The Lower Mississippi River Water Trail

New Orleans to Venice

91.7 LBD - Jackson Barracks

Established in 1834 as an enclosed and fortified compound facing the Mississippi River, the compound was built with high brick walls enclosing an area 1,500 feet by 560 feet. Three-story round towers were at each corner with embrasures for cannon and muskets. Inside the compound were four two-story barracks arranged in a quadrangle and officer quarters arranged along a rectangular parade. A hospital complex was built outside the compound in 1848.

Besides serving as a local area support complex, it served as an embarkation point for troops going to the Seminole War II (1835-1842). During the Mexican-American War it served as a hospital for returning wounded. It was seized by Louisiana troops in 1861 when the U.S. Civil War began but was soon reclaimed when Union troops retook New Orleans, 1 May 1862. The post was renamed for Andrew Jackson after the U.S. Civil War in 1866.

Jackson Barracks was turned over to the State of Louisiana in 1922 but was reoccupied by federal troops during World War II. On 31 Oct 1946 it was declared surplus and returned to the State of Louisiana.

Now maintained by the State of Louisiana for use by the Louisiana National Guard. Many of the old buildings remain, including the four barracks and the two north towers. This is an active military post and access is controlled.

91.5 LBD St. Maurice Avenue Wharf


91.6 - 90.9 RBD Quarantine Anchorage


91.4 RBD Elmwood Marine Services, Inc., Algiers Repair and Fleeting Wharf


91 LBD Port Ship Service Launch Arabi


91 RBD Star Fleet


90.9 - 89.6 RBD New Orleans General Anchorage


90.9 LBD Domino Sugar Factory (American Sugar Refinery)

One of the oldest sugar refineries in the country, the Domino Sugar refinery began operating on May 17, 1909. Today the refinery is said to be the largest in the Western Hemisphere and produces 2 billion pounds of sugar annually, or about 7 million pounds a day. After Hurricane Katrina, the refinery was a central staging point in the rescue effort of St. Bernard Parish. Residents were brought by boat to the safety of the tall, sturdy building. They were then ferried to the Algiers Street Ferry Landing, before being bussed to shelters around the country. St. Bernard Parish, and Plaquemines Parish to the south, were some of the worst-flooded areas during Katrina. They are the Greater New Orleans parishes that suffer the most immediate effects of the wetlands degradation - with exaggerated tidal influences, economic downturn, and higher flood-insurance costs. (Wolf E. Staudinger)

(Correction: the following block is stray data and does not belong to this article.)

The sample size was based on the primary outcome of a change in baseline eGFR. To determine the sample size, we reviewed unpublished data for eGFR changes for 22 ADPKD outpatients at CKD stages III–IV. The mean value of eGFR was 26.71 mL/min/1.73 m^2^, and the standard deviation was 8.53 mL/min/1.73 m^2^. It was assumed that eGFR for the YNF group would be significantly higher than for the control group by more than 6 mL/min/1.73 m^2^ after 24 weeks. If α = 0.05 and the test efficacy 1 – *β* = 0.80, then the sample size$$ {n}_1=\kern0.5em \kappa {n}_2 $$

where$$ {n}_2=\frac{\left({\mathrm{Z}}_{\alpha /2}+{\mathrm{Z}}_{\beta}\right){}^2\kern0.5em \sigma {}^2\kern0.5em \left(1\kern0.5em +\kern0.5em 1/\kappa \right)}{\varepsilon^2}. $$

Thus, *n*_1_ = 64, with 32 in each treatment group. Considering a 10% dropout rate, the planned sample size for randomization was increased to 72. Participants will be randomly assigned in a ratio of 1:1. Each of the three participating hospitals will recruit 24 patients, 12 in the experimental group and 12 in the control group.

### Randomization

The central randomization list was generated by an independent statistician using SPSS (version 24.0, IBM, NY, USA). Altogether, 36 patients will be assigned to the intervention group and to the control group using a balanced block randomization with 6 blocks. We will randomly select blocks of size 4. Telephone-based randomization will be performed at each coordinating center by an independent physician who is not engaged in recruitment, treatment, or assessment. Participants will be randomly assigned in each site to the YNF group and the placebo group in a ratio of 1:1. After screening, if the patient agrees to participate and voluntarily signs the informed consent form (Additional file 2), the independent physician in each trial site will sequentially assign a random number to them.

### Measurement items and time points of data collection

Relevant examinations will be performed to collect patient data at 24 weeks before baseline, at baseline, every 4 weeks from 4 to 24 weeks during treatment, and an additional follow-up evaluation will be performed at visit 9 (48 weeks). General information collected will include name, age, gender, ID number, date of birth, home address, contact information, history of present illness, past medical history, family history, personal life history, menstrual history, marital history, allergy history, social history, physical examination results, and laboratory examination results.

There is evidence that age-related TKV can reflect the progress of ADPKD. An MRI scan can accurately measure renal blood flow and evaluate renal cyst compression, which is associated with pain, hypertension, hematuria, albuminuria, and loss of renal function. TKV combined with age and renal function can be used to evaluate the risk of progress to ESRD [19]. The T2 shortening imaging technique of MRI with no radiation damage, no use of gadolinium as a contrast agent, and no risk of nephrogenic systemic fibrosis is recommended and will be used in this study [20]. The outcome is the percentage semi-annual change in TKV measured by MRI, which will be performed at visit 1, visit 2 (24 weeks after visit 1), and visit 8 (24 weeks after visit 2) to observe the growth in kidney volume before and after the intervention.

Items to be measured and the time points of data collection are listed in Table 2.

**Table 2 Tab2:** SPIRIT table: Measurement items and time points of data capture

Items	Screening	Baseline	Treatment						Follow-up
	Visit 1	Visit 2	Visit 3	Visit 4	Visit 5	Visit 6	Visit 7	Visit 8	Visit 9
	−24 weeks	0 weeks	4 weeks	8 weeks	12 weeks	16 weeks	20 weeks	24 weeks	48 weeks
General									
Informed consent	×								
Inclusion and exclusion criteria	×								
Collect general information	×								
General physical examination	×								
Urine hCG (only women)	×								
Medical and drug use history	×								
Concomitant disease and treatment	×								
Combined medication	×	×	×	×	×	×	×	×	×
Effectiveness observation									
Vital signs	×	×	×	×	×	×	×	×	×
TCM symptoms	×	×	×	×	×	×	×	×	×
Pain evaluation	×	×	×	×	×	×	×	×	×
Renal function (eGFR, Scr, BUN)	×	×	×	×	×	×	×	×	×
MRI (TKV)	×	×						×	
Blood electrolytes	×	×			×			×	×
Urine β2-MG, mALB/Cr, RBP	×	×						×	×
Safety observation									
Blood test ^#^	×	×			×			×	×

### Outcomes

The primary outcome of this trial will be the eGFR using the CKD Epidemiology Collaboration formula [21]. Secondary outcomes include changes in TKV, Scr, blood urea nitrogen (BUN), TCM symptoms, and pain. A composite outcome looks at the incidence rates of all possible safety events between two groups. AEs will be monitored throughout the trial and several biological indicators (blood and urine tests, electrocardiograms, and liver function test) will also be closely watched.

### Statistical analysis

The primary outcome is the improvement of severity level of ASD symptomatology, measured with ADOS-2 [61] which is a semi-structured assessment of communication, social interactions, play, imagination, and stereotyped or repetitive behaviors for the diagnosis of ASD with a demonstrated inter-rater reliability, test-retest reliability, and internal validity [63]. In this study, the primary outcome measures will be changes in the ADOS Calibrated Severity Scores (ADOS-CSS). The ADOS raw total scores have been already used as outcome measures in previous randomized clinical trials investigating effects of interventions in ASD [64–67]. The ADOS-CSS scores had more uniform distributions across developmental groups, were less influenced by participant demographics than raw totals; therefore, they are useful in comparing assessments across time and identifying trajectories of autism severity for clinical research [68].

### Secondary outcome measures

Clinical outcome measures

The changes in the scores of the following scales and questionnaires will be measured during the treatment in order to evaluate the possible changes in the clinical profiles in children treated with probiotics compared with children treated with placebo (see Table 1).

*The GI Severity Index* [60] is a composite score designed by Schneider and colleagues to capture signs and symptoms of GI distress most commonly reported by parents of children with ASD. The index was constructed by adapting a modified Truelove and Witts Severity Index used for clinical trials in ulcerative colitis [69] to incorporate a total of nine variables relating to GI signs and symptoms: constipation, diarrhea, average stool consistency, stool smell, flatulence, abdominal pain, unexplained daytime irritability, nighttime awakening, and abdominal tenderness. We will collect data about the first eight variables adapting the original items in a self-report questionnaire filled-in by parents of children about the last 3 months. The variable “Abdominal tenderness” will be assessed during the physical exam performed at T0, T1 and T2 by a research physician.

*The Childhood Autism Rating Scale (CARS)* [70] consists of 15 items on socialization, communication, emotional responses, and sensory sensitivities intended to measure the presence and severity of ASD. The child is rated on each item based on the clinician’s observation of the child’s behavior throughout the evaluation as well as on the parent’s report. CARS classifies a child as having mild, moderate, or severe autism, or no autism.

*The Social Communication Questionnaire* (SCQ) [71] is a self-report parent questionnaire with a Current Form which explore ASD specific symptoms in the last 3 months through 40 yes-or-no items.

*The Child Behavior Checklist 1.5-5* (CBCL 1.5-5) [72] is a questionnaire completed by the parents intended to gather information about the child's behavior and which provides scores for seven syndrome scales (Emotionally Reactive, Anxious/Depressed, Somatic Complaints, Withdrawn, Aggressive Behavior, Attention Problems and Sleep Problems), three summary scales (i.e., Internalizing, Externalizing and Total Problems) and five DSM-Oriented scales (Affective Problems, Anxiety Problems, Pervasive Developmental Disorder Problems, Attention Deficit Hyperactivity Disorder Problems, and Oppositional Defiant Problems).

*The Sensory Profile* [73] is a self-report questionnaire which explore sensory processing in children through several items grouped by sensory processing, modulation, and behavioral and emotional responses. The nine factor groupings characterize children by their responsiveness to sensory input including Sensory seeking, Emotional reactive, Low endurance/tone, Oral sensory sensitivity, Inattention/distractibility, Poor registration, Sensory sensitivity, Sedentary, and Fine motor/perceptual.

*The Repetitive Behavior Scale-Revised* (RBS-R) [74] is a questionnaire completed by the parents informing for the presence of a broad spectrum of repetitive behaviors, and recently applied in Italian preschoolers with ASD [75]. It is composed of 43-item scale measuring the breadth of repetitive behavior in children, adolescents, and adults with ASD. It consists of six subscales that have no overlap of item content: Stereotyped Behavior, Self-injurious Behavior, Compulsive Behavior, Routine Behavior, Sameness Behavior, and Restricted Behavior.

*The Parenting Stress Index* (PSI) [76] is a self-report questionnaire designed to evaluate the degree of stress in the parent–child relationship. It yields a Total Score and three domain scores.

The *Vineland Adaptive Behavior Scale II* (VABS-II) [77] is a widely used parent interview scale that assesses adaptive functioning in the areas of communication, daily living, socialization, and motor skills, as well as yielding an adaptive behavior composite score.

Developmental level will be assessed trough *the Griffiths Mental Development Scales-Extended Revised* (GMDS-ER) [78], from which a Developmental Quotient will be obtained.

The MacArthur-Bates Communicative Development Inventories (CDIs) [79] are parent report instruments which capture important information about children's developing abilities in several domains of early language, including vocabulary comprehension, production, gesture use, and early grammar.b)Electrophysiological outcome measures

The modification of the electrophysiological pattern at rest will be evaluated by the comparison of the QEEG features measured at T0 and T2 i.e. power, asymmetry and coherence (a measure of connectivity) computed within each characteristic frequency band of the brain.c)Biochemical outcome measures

90.6 LBD Arabi Terminal aka Chalmette Slip No. 1 and No. 2

This small harbor between Domino Sugar and Chalmette Battlefield is part of the Port of St. Bernard.

90.5 LBD Chalmette Primitive Landing

There is a small harbor created by old concrete abuttments on the East Bank at 90.5, directly below the Chalmette National Battlefield. This would make a good landing to visit the battlefield. It also might make a possible campsite, but there it is mostly muddy, with very little sand, and little protection from nearby industry within the Chalmette Slip No’s 1 and 2.